The National Council Against Smoking has fired its first salvo in the war against tobacco advertising by laying a formal complaint with the police after several shops at Johannesburg International Airport were found to be displaying logos and advertisements.
North Rand police has confirmed that they are investigating alleged contraventions of the Tobacco Products Control Act and the Tobacco Products Control Amendment Act and the Regulations related to the Act against at least four businesses at the Johannesburg International Airport.
“On 4 May the complainant in the case, Peter Ucko from the National Council Against Smoking and the police investigator visited the four shops in question. Mr Ucko pointed out to the SAPS investigator several tobacco related advertisements and logos displayed by the shops and on some vending machines,” said police spokesperson Superintendent Eugene Opperman.
Ucko has laid a formal complaint for the police to investigate.
Opperman said police would hand over the relevant case files to the senior public prosecutor for a decision about prosecution, once the investigations have been completed.
Ucko said charges were laid against the Tax & Duty Free Shop and two of its satellite stores, the News Cafe, Cosmic Candy and Compass Bar in the international departures area and BJs Restaurant in the domestic arrivals terminal.
“There will be no exceptions in this process. We will continue to lay charges for infringements and seek to secure convictions. The constitutional imperative (Section 24) to an environment which is not harmful to our health must be made a reality. Second hand smoke and passive smoke kill,” Ucko said.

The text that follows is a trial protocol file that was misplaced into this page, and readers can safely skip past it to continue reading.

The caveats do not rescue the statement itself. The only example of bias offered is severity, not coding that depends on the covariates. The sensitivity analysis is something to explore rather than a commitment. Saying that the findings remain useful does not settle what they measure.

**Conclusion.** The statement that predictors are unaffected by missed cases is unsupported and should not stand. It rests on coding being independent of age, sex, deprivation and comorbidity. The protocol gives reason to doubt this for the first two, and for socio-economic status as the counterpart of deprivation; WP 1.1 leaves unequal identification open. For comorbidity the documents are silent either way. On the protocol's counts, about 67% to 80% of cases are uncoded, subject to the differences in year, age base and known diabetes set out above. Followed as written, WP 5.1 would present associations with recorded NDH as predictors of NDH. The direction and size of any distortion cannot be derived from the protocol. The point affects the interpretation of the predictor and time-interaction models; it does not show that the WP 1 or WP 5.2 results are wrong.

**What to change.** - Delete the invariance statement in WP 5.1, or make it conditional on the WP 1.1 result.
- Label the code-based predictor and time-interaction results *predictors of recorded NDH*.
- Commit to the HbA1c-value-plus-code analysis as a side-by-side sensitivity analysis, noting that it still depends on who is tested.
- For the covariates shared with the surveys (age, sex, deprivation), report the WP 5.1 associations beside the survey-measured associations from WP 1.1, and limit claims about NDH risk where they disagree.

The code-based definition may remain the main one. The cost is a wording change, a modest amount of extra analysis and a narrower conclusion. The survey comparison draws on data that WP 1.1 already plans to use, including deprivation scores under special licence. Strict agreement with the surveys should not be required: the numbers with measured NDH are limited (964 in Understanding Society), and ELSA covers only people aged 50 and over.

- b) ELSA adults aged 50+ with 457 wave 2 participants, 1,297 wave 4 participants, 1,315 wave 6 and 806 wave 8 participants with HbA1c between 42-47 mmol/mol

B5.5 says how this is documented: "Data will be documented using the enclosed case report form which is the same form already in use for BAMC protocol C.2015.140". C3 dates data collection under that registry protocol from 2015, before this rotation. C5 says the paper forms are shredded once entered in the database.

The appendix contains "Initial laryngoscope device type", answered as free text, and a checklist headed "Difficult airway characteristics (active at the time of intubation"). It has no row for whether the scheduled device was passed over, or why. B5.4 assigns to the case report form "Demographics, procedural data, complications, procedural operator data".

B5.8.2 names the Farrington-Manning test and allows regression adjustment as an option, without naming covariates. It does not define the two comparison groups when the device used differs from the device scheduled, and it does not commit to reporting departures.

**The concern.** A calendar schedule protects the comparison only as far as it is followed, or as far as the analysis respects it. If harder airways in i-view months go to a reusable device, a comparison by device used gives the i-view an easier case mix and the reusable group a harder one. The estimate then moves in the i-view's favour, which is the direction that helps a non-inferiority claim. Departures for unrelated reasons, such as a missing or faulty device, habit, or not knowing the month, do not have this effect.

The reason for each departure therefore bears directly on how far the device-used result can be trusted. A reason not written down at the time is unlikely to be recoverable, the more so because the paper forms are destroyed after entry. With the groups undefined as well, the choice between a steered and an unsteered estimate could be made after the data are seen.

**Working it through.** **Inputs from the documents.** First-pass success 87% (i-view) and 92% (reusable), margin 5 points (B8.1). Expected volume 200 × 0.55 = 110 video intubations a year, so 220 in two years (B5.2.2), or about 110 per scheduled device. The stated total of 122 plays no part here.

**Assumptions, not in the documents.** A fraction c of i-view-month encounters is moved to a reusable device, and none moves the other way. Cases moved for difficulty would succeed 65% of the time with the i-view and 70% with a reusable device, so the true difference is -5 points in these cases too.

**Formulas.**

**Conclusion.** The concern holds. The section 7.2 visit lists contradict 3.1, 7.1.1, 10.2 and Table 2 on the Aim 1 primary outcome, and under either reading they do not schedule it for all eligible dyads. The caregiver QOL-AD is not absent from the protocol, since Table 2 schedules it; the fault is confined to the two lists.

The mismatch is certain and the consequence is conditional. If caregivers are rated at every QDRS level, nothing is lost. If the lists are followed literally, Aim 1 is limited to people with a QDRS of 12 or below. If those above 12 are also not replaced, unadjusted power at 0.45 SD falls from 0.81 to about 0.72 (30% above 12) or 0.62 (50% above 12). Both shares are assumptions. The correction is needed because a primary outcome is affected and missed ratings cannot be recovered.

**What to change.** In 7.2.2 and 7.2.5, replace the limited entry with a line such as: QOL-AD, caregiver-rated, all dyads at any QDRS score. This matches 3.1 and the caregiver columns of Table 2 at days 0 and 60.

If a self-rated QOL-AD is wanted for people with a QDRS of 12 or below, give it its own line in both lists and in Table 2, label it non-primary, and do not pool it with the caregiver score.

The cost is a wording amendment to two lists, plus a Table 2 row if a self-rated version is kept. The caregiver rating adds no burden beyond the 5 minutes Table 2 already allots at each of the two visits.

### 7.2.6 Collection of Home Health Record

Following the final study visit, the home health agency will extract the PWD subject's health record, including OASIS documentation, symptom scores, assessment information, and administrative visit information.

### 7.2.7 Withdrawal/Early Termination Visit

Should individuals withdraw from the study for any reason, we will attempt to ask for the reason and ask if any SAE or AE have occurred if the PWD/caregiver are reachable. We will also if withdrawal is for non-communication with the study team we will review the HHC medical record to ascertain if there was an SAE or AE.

The investigation includes the possible liability of British American Tobacco, Japan Tobacco International and the Airports Company of SA. The court would also determine the deputed liability of the executives of those companies and establishments.
Ucko said establishments that permitted smoking in areas where smoking was prohibited would be targeted vigorously from now on.
“Those which erroneously think that they are exempt from the law because they believe that they are so-called “private clubs” will also find charges being laid against them. Golf Clubs and Bowling Clubs for example are definitely public places and work places and must comply with the law,” Ucko said.
He added that very soon, charges would be laid for alleged infringements against the Point of Sale regulations and for other illegal advertising.
“Advertising is totally prohibited by the Act. The penalty is R 200 000 for each offence.”
Ucko said World No Tobacco Day 2001 (May 31) was an appropriate day to repeat the intent behind the Tobacco Control legislation – to protect the health of all South Africans – 25 000 of whom die every year due to tobacco-related diseases.
The World Health Organisation estimates that nearly 700 million, or almost half of the world’s children breath air polluted by tobacco smoke, particularly at home.